The mind has both an integrative and a productive character; to give an example: the mind is like a recipe without which the various ingredients (integrative character) could never become a cake (productive character). For this reason, we should not imagine subjectivity as a single condition bound to all-or-nothing values, but rather in terms of mutually integrating dimensions that may be present to a greater or lesser extent in a species (which, however, neither exclude each other, nor confer hierarchies of subjectivity on different animals): to simplify, no animal is ‘more of a subject’ than another.
The Creative Animal does not only offer a fierce reflection on the concept of subjectivity, but also it thematises further questions: among these are that of learning and intelligence, re-evaluating theories linked to the relationship between environment and subject (niche theory), delving into the issue of animal culture. Anyway, the central argument of the book remains the radical reinterpretation of the concept of subject. The last chapter of the volume highlights how, according to Marchesini, even the philosophical tradition that apparently supported animality – and Derrida in particular – failed to break the disjunctive ontological chains that had always opposed human and animal beings.
The paradigmatic shift offered by The Creative Animal is necessary not only to recompose the animal other within the ontological horizon of homo sapiens, but also to acknowledge its subjective dimension, thus freeing it from the shackles of humanist objectification. To be an agent – and a subject – means to be a protagonist and, therefore, to be “a fish [that] goes against the current, an antelope [that] can jump over an obstacle, a bird [that] can fly and not fall like a stone to the ground”, as Marchesini writes.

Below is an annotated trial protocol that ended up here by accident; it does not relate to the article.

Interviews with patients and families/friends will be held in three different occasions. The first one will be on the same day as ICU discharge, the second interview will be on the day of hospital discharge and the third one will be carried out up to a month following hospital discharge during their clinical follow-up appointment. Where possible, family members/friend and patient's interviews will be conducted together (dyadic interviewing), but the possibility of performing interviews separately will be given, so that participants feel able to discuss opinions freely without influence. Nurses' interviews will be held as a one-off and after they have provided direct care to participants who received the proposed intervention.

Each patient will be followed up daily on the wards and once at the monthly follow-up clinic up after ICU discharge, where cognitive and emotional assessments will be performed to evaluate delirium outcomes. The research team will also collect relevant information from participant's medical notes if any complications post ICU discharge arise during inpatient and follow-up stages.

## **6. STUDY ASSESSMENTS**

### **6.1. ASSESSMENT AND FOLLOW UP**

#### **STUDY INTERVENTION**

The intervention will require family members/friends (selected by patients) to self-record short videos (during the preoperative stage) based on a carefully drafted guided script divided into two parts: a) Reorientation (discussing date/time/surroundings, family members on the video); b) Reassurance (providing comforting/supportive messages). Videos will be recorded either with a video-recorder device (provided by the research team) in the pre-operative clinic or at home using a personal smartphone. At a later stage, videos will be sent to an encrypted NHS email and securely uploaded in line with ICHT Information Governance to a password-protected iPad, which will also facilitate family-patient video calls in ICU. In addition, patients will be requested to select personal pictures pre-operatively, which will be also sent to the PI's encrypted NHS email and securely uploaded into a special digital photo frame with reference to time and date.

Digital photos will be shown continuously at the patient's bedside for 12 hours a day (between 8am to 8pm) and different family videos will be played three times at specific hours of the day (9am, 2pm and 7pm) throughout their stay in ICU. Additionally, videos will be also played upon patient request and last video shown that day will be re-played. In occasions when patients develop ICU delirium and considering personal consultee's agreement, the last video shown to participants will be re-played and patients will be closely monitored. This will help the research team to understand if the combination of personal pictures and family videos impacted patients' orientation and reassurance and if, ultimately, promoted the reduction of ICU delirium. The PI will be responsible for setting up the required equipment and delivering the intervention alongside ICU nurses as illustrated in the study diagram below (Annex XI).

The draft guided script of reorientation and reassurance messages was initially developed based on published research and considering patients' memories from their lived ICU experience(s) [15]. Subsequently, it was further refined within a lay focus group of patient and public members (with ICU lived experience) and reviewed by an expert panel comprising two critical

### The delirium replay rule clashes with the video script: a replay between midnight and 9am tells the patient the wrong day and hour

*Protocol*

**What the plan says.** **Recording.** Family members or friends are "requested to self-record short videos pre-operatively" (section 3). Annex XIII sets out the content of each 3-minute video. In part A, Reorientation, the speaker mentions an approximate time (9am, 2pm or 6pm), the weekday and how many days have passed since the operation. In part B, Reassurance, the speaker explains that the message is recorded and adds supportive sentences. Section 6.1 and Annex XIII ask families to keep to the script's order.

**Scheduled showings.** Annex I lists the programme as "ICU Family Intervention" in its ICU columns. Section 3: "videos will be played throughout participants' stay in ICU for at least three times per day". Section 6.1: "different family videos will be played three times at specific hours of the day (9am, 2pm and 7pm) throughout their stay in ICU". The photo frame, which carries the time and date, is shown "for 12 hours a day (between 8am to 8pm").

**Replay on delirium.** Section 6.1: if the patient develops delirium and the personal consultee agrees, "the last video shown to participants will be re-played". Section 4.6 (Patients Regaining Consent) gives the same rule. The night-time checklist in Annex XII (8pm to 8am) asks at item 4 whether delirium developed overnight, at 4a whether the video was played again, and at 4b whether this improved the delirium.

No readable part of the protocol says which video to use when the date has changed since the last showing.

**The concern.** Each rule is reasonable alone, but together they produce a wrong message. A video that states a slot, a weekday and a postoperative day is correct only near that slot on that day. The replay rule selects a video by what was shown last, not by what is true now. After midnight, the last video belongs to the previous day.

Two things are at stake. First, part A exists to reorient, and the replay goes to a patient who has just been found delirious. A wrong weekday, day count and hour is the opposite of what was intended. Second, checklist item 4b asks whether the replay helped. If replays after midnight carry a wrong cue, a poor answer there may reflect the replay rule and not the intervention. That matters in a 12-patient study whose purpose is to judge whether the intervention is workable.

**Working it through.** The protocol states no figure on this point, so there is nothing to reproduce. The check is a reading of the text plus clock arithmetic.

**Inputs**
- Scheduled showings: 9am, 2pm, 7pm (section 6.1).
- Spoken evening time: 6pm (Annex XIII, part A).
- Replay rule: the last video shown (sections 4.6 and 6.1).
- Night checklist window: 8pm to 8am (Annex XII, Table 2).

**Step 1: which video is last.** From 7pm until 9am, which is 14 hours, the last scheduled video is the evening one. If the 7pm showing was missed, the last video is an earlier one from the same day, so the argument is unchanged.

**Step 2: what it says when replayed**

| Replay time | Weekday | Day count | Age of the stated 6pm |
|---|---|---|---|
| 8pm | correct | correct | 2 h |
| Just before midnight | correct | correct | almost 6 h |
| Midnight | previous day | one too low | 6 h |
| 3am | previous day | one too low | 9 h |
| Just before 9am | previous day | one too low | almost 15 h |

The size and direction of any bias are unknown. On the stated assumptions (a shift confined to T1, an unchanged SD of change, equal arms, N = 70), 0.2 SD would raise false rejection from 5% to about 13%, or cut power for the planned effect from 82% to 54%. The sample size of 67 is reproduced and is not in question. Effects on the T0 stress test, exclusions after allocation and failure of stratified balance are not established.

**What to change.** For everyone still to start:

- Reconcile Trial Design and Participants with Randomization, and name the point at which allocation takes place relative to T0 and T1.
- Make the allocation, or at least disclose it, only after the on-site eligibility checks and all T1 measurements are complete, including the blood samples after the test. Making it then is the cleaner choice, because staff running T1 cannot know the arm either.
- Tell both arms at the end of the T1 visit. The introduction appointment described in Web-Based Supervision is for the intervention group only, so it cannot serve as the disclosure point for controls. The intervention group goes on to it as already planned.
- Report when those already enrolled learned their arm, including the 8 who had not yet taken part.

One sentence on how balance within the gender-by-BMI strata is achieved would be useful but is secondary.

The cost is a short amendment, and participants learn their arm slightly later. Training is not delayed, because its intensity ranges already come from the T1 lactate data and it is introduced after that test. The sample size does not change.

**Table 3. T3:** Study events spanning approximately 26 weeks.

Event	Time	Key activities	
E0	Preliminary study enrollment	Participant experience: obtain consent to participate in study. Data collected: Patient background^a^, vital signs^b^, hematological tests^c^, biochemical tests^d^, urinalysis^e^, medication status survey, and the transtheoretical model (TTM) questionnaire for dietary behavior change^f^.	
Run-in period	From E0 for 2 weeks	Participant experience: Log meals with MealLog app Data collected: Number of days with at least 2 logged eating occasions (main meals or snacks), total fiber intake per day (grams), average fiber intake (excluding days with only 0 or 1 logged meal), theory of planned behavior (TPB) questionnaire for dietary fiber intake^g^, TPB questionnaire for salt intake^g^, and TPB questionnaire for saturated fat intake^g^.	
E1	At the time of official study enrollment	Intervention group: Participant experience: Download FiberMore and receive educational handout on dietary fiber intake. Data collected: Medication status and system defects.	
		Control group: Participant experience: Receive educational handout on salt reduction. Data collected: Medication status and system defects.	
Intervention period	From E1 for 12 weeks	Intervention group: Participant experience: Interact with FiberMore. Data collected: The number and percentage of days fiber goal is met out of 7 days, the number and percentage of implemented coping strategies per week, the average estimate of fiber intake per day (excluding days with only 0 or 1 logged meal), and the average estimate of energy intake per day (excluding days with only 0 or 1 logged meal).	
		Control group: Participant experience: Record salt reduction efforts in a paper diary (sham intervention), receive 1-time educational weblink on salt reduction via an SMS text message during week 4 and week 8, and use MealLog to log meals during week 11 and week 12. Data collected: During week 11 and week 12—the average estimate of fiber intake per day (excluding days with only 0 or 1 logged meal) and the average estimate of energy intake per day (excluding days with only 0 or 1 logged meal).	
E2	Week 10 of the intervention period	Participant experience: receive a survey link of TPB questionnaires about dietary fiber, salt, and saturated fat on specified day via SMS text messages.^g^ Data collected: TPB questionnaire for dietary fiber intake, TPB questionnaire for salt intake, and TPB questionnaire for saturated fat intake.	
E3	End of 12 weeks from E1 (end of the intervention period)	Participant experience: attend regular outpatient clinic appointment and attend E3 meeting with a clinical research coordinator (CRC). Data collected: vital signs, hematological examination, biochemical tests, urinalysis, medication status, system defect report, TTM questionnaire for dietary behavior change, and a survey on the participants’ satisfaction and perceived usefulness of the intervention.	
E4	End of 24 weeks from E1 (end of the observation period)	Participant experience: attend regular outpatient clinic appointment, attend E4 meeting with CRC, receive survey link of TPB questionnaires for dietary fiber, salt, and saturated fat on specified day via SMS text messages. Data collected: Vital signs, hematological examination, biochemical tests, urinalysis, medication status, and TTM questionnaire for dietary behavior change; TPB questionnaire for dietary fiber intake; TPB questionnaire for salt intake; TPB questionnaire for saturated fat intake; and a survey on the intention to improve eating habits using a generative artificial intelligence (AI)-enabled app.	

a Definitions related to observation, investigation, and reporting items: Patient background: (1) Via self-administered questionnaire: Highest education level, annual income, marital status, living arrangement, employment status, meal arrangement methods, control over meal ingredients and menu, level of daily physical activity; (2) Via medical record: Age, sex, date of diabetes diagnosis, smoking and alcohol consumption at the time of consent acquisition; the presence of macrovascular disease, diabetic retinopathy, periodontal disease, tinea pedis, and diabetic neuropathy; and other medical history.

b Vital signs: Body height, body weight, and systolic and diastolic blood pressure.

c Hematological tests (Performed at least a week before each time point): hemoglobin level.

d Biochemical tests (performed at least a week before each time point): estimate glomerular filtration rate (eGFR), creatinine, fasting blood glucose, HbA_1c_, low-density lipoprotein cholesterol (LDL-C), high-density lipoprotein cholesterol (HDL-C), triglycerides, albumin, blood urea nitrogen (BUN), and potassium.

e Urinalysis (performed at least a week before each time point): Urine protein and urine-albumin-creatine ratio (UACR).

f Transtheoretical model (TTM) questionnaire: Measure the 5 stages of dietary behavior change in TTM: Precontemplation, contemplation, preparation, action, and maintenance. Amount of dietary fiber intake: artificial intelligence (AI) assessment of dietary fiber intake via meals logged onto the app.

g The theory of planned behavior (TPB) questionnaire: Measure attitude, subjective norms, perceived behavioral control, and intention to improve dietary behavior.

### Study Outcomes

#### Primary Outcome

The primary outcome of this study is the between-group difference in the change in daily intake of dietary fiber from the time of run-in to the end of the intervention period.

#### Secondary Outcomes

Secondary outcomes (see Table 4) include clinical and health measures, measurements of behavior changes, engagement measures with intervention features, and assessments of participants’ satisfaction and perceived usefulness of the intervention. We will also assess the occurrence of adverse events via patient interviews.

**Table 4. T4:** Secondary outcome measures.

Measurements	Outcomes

Reading this book, you will certainly find many answers to questions that this review, due to its constraints, cannot address. The examples that Marchesini provides are fascinating, considering his capacity to show how subjectivity can in fact be extended to every form of life, even to those that we have traditionally excluded. Moreover, the many references, sources and citations included the book make it a seminal work on the question of animal subjectivity.
The paradigm of the subject proposed in The Creative Animal perfectly fits into the interpretative model of posthumanism, rejecting every verticalist matrix and fully embracing a horizontal perspective, with a descriptive rather than a prescriptive approach. I believe, in fact, that the most important achievement of The Creative Animal consists of disengaging the concept of subject from any essentialist – and therefore humanist – component: according toMarchesini, the animal is creative in that all subjectivity is given as an act of creation. There is no such thing as a subject per se, but only a peripatetic being that, in its journey through the world and the evolution of life, has modified its trajectories, has coordinated them with its history, and has made itself part of and available to constant construction, in the name of difference and creativity.
No animal, in the course of its evolutionary history, has remained captivated in its Having-already-been-there. An animalalways grounds its identity through its own coordinates, challenging them and betraying them to act as the protagonist of its own script, to make space for itself on the stage of the world by enacting its personal and subjective story. This is how identity and subjectivity meet, as each and every subject grounds its coordinates on an agency dimension linked to its own desires and emotions, and to the awareness that it will not remain nailed to a sterile individualism, but rather that it will be able to create a dialogue with the history of life.